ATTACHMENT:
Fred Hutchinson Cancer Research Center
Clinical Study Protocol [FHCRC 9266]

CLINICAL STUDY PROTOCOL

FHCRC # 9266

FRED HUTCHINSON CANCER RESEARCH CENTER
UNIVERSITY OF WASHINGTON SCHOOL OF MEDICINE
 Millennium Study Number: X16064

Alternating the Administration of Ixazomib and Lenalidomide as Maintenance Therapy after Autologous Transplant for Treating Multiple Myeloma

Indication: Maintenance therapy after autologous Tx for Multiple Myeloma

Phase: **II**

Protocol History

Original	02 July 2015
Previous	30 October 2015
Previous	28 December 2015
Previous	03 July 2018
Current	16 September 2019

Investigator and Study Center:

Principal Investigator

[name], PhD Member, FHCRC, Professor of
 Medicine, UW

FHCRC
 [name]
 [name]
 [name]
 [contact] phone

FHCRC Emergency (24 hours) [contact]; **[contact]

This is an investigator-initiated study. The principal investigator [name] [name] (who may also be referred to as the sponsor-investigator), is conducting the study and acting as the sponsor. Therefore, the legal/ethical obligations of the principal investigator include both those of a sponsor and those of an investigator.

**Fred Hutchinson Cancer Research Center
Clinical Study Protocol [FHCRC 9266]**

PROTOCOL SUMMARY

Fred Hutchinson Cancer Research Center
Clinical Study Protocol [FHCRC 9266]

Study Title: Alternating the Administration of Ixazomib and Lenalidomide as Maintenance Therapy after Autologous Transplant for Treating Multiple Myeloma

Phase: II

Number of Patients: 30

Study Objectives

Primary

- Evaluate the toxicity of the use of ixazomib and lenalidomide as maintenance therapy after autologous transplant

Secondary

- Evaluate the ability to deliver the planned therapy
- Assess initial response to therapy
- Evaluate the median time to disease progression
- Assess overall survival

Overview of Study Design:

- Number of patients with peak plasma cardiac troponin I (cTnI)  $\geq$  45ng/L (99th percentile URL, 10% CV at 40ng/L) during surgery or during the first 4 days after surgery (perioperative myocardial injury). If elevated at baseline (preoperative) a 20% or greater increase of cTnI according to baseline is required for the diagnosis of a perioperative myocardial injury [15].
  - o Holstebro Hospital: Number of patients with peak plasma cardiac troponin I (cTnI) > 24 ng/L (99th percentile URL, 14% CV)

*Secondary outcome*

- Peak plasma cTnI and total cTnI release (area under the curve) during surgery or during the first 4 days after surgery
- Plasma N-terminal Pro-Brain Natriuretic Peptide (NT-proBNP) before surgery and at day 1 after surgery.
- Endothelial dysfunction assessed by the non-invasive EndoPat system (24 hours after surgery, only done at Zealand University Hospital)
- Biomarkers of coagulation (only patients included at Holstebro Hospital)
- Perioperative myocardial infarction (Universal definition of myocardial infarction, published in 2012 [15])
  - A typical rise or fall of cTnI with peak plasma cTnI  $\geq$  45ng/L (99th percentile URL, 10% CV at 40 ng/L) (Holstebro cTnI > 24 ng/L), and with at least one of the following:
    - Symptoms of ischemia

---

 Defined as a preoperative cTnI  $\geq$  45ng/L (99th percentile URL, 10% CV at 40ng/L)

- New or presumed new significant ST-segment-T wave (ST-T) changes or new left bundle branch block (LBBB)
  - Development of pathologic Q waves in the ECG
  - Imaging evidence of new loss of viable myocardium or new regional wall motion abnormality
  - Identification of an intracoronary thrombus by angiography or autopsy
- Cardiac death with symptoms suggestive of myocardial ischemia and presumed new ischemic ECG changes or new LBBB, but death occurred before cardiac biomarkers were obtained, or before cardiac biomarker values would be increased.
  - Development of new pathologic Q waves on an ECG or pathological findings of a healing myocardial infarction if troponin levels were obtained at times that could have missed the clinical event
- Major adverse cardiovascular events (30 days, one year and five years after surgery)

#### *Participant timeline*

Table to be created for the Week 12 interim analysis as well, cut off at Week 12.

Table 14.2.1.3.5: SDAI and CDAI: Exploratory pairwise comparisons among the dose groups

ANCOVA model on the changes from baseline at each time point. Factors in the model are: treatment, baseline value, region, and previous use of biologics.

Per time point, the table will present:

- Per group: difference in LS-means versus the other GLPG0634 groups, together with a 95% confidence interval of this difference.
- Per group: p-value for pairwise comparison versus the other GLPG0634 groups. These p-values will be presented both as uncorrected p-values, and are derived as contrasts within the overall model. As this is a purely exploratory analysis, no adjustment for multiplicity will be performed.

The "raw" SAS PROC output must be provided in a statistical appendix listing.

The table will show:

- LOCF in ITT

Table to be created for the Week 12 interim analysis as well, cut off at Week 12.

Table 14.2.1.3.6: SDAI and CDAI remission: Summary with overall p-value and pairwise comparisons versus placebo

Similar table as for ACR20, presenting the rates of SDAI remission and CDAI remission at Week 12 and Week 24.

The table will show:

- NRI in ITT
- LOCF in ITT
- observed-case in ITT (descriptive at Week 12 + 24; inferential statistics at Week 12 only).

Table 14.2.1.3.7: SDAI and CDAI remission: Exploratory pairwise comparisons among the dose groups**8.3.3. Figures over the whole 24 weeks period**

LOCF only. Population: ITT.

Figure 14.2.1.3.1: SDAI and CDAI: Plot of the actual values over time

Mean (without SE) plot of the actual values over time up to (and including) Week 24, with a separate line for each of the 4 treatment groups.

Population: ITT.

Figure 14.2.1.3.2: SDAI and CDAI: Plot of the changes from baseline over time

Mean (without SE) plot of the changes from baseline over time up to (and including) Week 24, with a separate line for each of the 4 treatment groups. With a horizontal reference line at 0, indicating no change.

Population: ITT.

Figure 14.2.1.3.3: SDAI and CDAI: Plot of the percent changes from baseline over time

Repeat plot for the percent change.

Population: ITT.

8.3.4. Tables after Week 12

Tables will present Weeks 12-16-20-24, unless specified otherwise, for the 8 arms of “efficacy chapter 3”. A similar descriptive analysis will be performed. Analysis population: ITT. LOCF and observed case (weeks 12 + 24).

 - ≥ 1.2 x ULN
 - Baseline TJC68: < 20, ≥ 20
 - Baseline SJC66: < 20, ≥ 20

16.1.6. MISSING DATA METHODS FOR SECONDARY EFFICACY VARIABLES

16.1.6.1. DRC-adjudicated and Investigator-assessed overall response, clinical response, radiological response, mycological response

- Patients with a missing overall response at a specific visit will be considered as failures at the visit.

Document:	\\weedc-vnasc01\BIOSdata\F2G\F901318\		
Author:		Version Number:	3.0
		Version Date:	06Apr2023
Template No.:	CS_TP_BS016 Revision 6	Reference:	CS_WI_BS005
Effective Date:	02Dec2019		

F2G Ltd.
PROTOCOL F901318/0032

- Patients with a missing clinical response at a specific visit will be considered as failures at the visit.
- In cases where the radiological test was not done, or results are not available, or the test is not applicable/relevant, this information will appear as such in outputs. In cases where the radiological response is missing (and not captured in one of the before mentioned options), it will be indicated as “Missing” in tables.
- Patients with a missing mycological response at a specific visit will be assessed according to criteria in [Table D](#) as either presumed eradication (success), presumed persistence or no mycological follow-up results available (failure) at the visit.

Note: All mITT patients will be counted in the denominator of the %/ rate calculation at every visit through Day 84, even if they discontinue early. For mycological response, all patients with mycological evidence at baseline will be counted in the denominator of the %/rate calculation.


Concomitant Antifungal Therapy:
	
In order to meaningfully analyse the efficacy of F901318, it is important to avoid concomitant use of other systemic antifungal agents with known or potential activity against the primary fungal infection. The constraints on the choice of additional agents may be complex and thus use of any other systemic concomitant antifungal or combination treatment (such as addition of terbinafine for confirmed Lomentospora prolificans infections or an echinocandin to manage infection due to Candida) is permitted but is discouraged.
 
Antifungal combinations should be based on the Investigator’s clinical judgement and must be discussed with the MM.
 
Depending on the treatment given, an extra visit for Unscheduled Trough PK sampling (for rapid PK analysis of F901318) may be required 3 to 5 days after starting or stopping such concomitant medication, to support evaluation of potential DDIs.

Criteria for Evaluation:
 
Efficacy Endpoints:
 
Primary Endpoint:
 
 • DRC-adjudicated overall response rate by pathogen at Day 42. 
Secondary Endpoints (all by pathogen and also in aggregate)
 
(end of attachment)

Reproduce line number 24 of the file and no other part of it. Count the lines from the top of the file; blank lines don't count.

 [name]